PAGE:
Friday, February 27, 2009

► On the record

“Art gets made no matter what. Art is always rough (to sell). … For the time being, we’re OK.”

- Kathi Rick, North Bank Artists Gallery

Reporter's Notebook

Take a look around

When I have a bad day, my immediate response is to hop online and plan a fabulous vacation I know I’ll never take…anytime soon, anyway. Somehow dreaming about flying off to a little hut on some exotic island helps me forget whatever is bugging me in real life.

But something Clark County Commissioner Marc Boldt said yesterday at the county’s Tourism Awards struck a chord with me: He said those who grew up in or have spent a long time in Southwest Washington take it for granted. In a sense, we become immune to its beauty and treasures you can’t find elsewhere.

And when we attract visitors to experience what we’ve got, it means big bucks. Visitor spending in Clark County has grown an average of 7.5 percent annually from 2002 to 2007 – one of the highest growth rates in Washington. That money has a big impact because it’s not money that is being traded locally – it is being infused into the region from elsewhere.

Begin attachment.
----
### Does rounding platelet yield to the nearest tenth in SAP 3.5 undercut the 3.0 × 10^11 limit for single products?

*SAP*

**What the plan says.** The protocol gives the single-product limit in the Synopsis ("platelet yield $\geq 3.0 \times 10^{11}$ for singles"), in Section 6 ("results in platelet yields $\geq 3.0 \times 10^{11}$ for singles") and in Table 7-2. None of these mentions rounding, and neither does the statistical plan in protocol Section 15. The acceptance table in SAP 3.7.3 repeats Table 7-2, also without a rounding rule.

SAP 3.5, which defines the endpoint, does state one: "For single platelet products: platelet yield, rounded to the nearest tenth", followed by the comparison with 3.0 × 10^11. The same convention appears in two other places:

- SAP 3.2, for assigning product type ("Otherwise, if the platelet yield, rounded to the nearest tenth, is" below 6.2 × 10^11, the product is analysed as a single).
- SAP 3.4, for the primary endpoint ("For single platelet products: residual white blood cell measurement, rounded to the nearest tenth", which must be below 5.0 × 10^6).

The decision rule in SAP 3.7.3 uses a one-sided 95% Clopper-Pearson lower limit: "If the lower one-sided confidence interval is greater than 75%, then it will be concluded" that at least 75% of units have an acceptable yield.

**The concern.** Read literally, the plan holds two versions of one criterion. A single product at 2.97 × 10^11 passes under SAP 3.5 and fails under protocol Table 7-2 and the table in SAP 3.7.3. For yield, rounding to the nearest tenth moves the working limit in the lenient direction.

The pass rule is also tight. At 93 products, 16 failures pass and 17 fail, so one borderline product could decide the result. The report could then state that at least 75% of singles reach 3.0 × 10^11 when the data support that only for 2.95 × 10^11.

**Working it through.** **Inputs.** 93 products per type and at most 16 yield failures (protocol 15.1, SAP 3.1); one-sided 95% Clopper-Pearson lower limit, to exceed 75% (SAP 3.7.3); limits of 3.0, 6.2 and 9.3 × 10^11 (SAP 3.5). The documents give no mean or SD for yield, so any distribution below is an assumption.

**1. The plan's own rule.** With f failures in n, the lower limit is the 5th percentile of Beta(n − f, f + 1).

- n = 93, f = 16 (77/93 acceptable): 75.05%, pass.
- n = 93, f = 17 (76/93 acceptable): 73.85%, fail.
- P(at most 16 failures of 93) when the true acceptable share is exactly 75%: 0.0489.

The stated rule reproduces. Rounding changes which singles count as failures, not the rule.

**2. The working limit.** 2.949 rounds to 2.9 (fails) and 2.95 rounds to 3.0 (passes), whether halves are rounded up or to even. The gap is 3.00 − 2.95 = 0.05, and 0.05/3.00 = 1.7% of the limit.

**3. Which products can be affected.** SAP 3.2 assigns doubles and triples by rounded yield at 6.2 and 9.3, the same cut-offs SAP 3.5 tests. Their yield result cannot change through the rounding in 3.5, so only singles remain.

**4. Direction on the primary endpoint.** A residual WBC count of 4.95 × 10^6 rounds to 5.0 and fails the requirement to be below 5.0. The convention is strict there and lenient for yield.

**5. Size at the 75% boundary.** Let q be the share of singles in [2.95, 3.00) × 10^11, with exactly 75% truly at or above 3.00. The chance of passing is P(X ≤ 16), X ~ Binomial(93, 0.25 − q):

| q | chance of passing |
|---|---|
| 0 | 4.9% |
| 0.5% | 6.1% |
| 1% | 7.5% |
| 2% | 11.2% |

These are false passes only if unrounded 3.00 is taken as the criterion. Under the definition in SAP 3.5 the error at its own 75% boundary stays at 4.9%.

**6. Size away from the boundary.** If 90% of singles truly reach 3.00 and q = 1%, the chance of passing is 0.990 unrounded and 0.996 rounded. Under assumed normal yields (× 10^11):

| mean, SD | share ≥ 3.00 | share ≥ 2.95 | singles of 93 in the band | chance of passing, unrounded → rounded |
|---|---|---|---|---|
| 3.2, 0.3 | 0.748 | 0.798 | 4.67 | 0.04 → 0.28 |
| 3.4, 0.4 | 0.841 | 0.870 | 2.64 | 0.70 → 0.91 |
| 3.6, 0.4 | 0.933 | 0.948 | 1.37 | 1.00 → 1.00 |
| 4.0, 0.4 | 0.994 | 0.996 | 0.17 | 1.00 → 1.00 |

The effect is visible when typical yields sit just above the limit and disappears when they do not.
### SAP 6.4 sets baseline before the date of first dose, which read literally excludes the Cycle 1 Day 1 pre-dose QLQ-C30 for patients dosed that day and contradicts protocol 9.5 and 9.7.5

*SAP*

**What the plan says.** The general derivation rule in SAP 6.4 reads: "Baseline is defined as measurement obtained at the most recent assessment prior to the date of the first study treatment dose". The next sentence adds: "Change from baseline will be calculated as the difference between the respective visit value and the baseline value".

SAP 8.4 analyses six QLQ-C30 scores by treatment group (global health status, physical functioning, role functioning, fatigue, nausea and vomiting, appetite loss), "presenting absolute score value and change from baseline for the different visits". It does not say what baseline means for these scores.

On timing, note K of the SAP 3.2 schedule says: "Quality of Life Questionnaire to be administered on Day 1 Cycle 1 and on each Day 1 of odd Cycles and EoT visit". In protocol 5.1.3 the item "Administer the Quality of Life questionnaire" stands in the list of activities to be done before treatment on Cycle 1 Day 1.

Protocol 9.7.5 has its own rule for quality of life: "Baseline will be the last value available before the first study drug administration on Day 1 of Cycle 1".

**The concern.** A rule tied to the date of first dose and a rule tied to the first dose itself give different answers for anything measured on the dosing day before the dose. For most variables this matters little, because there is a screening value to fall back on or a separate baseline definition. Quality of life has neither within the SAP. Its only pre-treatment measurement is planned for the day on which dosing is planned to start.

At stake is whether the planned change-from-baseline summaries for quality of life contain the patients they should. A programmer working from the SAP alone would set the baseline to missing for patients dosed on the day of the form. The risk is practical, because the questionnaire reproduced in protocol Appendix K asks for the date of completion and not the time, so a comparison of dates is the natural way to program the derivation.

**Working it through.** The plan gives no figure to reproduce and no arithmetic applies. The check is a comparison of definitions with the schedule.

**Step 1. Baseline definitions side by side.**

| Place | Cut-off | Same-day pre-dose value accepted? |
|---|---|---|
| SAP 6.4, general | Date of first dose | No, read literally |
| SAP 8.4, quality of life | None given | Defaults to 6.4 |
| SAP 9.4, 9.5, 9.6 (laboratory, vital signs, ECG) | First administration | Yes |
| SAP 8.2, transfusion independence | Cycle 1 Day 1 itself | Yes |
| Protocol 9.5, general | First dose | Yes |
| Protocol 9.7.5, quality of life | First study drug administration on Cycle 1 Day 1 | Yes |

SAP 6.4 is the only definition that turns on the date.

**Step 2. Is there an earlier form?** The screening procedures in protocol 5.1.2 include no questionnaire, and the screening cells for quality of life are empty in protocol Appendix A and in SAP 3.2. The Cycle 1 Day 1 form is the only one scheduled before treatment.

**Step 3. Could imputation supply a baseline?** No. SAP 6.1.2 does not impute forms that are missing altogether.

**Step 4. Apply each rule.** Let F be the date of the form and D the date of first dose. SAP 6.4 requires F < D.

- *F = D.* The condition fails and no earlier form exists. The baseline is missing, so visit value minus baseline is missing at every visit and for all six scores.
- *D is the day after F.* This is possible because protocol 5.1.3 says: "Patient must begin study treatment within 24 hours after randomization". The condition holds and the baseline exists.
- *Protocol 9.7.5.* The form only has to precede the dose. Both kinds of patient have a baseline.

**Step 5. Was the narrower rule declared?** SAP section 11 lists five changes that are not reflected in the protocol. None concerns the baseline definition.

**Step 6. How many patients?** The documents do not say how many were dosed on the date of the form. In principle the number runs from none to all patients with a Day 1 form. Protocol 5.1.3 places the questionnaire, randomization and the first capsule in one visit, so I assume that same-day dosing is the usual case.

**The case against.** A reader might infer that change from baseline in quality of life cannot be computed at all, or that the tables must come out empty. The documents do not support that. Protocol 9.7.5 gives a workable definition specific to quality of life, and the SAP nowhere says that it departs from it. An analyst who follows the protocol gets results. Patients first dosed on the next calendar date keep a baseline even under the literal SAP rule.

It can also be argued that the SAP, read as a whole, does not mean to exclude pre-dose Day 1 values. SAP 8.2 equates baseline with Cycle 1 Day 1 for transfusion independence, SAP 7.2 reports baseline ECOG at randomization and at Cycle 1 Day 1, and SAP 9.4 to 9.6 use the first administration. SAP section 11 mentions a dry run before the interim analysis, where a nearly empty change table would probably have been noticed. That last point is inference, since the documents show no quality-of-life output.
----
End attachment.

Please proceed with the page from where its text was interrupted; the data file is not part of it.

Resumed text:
So hats off to the winners of the third annual Tourism Awards – the Chelatchie Prairie Railroad Association, Pendleton Woolen Mills, Beaches Restaurant and Bar, Chad Naeve of the Heathman Lodge, the Vancouver Wine and Jazz Festival, the Waterfront Renaissance Trail and Bethany Vineyard and Winery. You are having a major impact on not only our quality of life, but the region’s economy.

-Megan Patrick-Vaughn can be reached at

Business around the Northwest

Gig Harbor hospital countdown begins, South Sound Business Examiner

Understanding what is – and isn’t – sexual harassment, Kitsap Peninsula Business Journal

What's the cost of not building a building?, Portland Daily Journal of Commerce

Wednesday, February 25, 2009

► On the record

“Our ability to get funding from the federal government doesn’t exist if we don’t have one voice from the region about what we want.”

-Carley Francis, public information officer for the Columbia River Crossing project

Reporter's Notebook

How much does spending matter?

As I watch corporate giants such as Starbucks and Microsoft make cuts, I hear a lot about how the economy will improve once consumer confidence gets back up.